Kansas lawmakers are getting ready to consider a bill that would require health insurance plans to cover diagnosis and treatment for autism spectrum disorders, including services like applied behavior analysis to cover citizens of the state until age 21. The proposal also calls for an exclusion for small businesses who would not have to offer such services through their health plans.
The proposal, referred to as "Kate's Law," follows the establishment of the Kansas Autism Task Force, a panel of citizens set up by the state in 2007 to look into the needs of people with autism.
The Kansas Coalition for Autism Legislation has lots of information about the proposal on its website and its special Kate's Law web page.
The bill itself has not been introduced officially in the legislature, but the outlines of it are slated to include the following, according to the Kansas Coalition for Autism Legislation:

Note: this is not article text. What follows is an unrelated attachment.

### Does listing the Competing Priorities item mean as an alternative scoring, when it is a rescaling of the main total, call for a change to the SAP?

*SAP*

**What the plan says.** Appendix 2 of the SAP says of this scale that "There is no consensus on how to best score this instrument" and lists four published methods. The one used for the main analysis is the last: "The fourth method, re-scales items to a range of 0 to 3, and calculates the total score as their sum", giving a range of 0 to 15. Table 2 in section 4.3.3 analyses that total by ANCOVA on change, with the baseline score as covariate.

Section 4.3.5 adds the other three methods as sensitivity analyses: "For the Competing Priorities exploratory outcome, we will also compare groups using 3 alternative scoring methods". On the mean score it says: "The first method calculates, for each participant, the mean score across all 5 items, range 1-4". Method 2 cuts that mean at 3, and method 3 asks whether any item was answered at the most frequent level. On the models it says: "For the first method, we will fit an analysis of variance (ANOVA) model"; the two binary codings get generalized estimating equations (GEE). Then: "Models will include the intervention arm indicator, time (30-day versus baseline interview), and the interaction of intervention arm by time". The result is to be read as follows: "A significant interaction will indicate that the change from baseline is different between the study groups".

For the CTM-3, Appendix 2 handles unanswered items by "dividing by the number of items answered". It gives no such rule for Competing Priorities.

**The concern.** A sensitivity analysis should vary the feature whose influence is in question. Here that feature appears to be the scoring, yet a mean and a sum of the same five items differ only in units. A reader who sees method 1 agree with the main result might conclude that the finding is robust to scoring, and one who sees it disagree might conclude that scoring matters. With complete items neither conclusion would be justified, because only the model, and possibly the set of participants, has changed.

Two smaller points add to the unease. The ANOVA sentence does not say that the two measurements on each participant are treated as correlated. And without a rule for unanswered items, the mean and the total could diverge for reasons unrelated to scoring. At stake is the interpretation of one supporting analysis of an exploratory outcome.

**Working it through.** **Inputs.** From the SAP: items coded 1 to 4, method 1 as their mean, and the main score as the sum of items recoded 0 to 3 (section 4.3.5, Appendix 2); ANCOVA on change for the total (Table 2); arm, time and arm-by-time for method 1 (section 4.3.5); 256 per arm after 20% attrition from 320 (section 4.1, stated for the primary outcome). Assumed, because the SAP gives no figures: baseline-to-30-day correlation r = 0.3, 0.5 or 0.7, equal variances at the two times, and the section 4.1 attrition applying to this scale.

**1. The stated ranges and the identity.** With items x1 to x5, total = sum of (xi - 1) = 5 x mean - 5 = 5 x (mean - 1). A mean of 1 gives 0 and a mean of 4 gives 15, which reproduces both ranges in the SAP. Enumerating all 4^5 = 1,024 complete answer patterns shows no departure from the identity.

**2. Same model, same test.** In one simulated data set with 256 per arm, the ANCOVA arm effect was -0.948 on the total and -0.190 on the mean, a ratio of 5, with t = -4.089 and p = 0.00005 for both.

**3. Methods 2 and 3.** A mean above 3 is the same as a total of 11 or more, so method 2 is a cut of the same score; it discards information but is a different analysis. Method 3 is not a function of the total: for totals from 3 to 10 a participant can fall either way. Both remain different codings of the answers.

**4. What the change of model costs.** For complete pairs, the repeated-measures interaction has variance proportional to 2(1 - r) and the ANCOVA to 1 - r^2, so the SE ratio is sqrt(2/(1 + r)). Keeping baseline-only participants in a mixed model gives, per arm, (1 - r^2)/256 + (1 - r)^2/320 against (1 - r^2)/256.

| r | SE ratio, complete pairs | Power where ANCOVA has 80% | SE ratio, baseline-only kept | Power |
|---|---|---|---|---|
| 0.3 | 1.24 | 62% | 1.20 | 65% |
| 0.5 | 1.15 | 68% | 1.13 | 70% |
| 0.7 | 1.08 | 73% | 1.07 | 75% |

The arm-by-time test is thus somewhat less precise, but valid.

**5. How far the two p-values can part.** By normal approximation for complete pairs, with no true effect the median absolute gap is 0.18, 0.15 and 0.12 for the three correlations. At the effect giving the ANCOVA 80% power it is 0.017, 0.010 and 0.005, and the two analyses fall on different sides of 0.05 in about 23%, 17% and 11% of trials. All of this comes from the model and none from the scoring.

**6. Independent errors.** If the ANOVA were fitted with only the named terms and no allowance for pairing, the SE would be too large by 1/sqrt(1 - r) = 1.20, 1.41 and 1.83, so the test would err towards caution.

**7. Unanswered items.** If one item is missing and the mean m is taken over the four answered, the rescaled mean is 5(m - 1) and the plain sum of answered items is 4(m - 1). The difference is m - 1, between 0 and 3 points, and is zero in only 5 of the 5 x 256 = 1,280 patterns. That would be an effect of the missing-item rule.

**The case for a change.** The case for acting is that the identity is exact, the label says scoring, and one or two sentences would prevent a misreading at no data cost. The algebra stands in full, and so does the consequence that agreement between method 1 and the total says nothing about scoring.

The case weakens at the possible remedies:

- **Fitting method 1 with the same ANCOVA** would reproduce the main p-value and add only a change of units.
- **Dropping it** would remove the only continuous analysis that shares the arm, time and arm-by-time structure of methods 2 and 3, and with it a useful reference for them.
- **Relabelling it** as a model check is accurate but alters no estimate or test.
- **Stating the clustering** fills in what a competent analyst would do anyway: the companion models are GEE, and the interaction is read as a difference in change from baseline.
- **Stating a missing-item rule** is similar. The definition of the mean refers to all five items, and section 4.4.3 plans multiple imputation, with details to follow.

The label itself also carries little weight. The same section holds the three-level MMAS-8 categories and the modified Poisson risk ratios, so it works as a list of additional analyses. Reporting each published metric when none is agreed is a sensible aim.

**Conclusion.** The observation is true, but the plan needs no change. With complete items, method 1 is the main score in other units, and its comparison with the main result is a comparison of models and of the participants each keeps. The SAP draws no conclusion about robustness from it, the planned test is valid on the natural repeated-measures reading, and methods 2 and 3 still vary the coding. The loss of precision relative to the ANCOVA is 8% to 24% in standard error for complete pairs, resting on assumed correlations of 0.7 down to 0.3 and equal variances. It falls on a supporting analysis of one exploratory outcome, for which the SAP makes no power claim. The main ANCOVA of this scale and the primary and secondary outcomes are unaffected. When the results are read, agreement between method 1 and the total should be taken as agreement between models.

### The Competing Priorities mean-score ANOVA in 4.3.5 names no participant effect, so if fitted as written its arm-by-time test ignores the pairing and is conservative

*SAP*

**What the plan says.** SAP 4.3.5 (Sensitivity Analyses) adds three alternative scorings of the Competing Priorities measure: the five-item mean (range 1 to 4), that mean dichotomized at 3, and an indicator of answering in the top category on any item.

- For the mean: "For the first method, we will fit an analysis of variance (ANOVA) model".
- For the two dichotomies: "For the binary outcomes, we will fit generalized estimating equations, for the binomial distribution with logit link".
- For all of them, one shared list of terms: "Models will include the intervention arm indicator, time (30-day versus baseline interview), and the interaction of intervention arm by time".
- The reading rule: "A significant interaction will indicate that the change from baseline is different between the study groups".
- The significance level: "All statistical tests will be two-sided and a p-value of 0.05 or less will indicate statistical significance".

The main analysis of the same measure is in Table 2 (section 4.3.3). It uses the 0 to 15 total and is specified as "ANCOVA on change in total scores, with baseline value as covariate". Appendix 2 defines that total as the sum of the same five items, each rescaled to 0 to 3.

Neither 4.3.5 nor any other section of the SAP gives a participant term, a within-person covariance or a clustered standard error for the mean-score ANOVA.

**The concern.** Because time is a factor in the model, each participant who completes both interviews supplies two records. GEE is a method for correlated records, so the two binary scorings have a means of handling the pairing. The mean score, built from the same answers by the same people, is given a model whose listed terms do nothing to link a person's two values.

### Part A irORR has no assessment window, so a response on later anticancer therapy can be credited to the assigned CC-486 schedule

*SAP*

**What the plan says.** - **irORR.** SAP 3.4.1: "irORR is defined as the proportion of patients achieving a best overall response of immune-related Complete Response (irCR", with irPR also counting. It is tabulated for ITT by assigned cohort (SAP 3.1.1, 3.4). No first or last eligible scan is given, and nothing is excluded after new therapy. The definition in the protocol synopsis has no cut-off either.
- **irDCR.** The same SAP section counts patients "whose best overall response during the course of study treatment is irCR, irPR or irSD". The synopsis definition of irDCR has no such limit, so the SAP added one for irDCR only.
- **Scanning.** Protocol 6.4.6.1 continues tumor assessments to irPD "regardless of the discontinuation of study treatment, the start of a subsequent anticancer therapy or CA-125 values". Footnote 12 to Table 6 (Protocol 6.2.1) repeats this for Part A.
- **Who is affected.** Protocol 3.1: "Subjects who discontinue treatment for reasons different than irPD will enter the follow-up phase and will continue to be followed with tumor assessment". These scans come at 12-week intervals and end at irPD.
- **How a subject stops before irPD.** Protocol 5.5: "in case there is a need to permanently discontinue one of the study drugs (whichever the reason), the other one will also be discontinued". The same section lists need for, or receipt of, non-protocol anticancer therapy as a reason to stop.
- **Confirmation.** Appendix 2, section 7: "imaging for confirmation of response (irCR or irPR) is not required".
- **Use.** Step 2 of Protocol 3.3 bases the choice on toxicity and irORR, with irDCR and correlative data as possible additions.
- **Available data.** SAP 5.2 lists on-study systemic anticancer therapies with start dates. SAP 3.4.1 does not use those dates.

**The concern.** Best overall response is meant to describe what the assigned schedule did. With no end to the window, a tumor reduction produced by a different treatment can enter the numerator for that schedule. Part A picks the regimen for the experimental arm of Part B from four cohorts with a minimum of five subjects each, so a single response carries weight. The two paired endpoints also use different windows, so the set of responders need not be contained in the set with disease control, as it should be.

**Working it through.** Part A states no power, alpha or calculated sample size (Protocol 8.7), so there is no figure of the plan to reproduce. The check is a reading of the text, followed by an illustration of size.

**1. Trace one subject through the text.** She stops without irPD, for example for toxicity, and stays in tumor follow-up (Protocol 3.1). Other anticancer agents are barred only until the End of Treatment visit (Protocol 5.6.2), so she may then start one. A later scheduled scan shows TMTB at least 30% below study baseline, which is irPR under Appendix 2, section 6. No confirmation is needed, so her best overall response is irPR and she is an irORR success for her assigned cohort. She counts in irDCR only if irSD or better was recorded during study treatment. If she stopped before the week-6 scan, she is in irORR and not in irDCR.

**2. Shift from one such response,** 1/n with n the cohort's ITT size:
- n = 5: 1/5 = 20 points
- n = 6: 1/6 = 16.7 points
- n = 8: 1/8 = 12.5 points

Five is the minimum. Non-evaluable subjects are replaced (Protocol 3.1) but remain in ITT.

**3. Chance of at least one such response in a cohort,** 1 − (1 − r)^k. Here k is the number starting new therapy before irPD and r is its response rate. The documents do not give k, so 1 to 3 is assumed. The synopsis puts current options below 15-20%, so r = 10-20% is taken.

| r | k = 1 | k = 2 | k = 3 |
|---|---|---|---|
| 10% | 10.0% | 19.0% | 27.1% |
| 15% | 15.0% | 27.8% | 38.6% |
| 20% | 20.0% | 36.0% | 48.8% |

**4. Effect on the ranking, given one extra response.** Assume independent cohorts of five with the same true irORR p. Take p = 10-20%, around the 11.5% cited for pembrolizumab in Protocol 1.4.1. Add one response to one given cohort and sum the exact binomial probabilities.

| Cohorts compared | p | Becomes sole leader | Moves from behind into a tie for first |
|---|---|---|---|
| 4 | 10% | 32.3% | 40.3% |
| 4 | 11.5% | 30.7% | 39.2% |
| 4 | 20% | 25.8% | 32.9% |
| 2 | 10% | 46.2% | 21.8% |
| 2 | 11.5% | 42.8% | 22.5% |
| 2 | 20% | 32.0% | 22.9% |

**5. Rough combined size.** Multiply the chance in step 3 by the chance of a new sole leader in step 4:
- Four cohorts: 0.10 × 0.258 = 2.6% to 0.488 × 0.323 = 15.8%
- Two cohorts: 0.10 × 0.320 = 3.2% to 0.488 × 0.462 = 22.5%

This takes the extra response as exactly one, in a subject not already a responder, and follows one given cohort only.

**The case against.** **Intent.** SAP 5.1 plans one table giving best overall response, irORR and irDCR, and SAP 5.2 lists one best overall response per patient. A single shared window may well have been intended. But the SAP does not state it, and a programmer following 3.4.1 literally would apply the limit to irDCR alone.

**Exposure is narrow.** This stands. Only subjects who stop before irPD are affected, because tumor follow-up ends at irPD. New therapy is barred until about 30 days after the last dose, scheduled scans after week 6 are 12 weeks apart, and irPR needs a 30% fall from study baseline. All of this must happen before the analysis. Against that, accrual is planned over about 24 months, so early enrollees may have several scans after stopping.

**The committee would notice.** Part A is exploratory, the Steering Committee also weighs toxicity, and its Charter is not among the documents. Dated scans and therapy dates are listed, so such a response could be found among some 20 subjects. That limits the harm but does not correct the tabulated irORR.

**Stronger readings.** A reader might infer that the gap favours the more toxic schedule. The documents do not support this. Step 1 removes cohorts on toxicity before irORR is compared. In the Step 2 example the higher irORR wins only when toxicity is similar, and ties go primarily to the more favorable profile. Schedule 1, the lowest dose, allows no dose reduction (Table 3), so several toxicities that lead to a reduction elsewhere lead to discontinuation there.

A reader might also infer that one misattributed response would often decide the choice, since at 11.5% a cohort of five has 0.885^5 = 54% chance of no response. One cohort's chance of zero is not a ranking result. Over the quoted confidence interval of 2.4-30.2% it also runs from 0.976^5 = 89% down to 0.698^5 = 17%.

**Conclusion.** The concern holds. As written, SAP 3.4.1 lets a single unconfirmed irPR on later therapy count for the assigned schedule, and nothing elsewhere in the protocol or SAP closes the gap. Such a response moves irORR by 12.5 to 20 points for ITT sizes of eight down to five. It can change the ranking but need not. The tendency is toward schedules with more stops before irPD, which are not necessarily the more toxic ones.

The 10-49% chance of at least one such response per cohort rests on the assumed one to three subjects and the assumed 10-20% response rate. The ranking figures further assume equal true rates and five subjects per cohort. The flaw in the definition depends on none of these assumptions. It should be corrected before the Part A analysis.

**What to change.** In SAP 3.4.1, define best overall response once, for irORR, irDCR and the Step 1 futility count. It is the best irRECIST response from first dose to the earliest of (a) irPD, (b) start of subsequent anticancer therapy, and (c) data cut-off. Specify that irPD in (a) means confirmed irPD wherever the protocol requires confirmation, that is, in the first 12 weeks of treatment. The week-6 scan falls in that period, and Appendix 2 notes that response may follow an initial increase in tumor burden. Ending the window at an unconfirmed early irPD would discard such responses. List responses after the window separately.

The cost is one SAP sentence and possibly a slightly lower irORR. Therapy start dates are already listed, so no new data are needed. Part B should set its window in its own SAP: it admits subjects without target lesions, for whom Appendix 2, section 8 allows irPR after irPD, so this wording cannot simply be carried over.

• Health insurance policies must provide coverage for the diagnosis and treatment of autism spectrum disorders
• “Treatment” includes any therapy prescribed by the attending physician and includes applied behavior analysis, speech therapy and occupational therapy
• Coverage for applied behavior analysis shall be subject to a maximum benefit of $75,000 per year through age 21
• Small businesses, i.e. employers with 50 or fewer employees, may “opt out” of these provisions
• Health insurance companies cannot deny coverage on an individual solely because the individual is diagnosed with an autism spectrum disorder
The Kansas advocates for this bill, who are gearing up for a public education and awareness campaign, have posted a couple of YouTube videos explaining the medical, social and financial implications for a family that received an autism diagnosis. The first video is below, or if you reading this via e-mail subscription, you can find the 7-minute clip here.